Sparkrock is being recognized as a Great Place to Work® for the 2nd year in a row!
Melissa Alvares | 04.28.17
You want to provide the best learning environment you can for your students. There’s no question there. We believe to do this your administrative staff need to be able to remove the manual barriers to getting their work done and that starts with their ERP solution. Our latest release, Sparkrock ERP 2016 is better than ever for K12 organizations. Together with Microsoft, Sparkrock has made major investments in our ERP platform giving school boards advancements in procurement processes, funder reporting, fixed assets, HR, and Payroll. Here are the top features we deliver to school boards:
Earlier this month, 450 Toronto-area Goodwill workers were locked out due to a "cash flow crisis" that led to a shutdown of the long-standing charitable organization, delivering a devastating blow both to staff and those who rely most on the non-profit organization.The question is: why did this venerable Nonprofit, which earned $28.1 million - including more than $4 million from the province of Ontario - in 2014, collapse so suddenly? So far, Goodwill CEO Keiko Nakamura has not provided clear answers, so we can only wonder what may have caused some of these issues.
Since we work with many Nonprofits - helping them leverage the latest in technology to manage their finances effectively - we've decided to pull together 5 ways that your Nonprofit can make sure you don't experience a "cash flow crises" of your own:
According to an October 2008 study from the Center for American Progress, the average teacher misses nine or 10 days per year, and on any given school day in the United States, about 5 percent of teachers aren't at work.
Excessive teacher absences can have serious repercussions for K12 education. The cost of hiring substitutes goes up, and in some districts, qualified substitutes are scarce. Worse, student progress and test scores suffer when teachers aren't around to present lessons, answer questions and facilitate classroom discussions.
As the baby boomers start to retire, you lose the most experienced teachers in your school board. How do you engage in succession planning to ensure that student achievement stays high when younger, less experienced practitioners come to replace them? Many schools have found the answer to these questions in mentorship programs that encourage teachers to share their experience and knowledge.
Though mentorship programs can take on a number of forms, their goal is always to promote student learning in K12 education. Evidence suggests that mentorships encouraged by the administration produce gains in student achievement and expand opportunities for distributed leadership in schools. The programs also enhance the quality of discourse among educators, increase the focus on evidence-based practice, contribute to conflict management, and motivate teachers who often find genuine satisfaction in a mutually shared learning environment.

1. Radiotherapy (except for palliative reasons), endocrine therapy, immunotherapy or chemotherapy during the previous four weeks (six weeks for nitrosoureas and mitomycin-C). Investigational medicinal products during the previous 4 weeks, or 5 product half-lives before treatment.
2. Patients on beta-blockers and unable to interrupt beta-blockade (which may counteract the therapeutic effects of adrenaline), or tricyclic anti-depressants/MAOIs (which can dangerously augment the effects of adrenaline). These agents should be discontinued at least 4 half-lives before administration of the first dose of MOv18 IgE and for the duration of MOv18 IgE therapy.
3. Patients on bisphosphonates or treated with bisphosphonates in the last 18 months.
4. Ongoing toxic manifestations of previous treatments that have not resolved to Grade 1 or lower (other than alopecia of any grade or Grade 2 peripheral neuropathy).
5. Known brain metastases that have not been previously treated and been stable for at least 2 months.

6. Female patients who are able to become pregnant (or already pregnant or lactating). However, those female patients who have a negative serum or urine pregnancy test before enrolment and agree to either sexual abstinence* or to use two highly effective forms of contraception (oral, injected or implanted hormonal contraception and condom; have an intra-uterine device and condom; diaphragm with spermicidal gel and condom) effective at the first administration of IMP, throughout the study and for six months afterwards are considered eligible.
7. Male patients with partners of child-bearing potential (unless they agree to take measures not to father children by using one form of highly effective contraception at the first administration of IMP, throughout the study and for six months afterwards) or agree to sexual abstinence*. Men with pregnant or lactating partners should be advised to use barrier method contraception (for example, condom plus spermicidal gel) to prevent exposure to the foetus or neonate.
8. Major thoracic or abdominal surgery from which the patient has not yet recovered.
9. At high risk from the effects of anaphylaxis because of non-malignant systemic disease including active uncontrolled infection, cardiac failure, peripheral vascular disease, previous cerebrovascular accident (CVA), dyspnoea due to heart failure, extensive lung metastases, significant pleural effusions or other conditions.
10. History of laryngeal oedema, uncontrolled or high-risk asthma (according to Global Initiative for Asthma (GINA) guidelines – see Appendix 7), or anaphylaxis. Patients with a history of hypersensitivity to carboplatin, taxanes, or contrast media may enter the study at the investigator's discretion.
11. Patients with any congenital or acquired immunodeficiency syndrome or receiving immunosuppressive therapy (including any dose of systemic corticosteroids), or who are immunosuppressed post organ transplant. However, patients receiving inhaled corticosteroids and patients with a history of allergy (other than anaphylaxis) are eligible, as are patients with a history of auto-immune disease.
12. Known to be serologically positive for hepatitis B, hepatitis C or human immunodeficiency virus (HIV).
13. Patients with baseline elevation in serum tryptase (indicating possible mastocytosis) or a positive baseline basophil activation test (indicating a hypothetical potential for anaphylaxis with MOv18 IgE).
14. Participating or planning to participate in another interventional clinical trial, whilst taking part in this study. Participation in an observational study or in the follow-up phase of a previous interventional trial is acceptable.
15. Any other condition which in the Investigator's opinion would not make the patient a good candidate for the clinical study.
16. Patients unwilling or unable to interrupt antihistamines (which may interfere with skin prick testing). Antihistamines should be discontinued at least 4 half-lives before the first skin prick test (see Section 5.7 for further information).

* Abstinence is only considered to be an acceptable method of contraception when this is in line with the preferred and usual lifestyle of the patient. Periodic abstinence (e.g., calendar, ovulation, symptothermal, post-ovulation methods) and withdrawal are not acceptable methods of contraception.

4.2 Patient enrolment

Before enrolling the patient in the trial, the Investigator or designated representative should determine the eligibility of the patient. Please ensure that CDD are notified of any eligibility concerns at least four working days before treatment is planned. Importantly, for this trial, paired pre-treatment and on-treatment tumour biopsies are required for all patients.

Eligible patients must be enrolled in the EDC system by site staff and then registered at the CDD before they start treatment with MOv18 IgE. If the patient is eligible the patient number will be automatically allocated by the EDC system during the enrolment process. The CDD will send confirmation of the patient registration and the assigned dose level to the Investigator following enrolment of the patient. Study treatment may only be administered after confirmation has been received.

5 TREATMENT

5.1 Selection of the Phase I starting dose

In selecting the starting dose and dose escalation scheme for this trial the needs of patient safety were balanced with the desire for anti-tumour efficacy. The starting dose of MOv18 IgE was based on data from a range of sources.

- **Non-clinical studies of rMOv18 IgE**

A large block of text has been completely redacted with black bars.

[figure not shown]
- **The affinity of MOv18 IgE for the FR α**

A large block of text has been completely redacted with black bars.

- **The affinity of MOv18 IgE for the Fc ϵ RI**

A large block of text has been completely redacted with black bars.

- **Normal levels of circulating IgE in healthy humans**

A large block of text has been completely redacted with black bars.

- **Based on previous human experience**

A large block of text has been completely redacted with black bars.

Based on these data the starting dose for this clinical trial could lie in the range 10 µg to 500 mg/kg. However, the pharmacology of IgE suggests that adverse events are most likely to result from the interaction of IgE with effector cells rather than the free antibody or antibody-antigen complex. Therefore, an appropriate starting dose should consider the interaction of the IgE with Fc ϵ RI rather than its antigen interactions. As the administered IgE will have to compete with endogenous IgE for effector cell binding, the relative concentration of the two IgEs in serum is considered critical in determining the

If you have been considering building a teacher mentorship program at your school board, here are some ideas to get you started:
Canada first experienced a surplus of primary and secondary school teachers in 2005; although this process was reflected across the country, the situation was illustrated most clearly in Ontario. Between 1998 and 2002, Ontario witnessed a record number of retiring teachers, which created a dramatic increase in new teachers when many young people flocked to fill the newly empty positions.
There's been a lot of discussion among educators about what the K12 classroom will look like 20 years from now. If current trends are any indication, it's safe to say that the use of technology within the classroom will increase significantly over the next two decades. How much influence will technology have inside the classroom and what impact will it have on the teacher’s role and on students' performance?
Procurement is a key operational activity for every K12 school board. Your board manages the purchase requests, purchase orders, and invoices of your many schools. And where does this administrative burden land? Directly on the backs of your finance department. But it doesn’t have to be this way. Using a robust, yet easy-to-use financial solution, you can help ease your board’s “purchasing pain” and give your schools purchasing power.
Want to see more about how you can save time and improve your procurement process? Check out the video below.
For the last decade, the Ontario Ministry of Education has provided seed funding to support their school boards’ implementation of effectiveness and efficiency (E&E) initiatives. Within this E&E category, the Ministry supports shared services initiatives through a grant program.
If you’re a social services organization, scheduling is often one of the biggest challenges you face. You not only have lots of employees to schedule across multiple shifts spanning a full 24 hours, but you need to factor in the type of positions, client care needs and even at which location the employee is required.
Procurement is a key operational activity for every K12 school board. Your board manages the purchase requests, purchase orders, and invoices of your many schools. And where does this administrative burden land? Directly on the backs of your finance department. But it doesn’t have to. You can ease your board’s “purchasing pain”, and save hours by giving your schools purchasing power.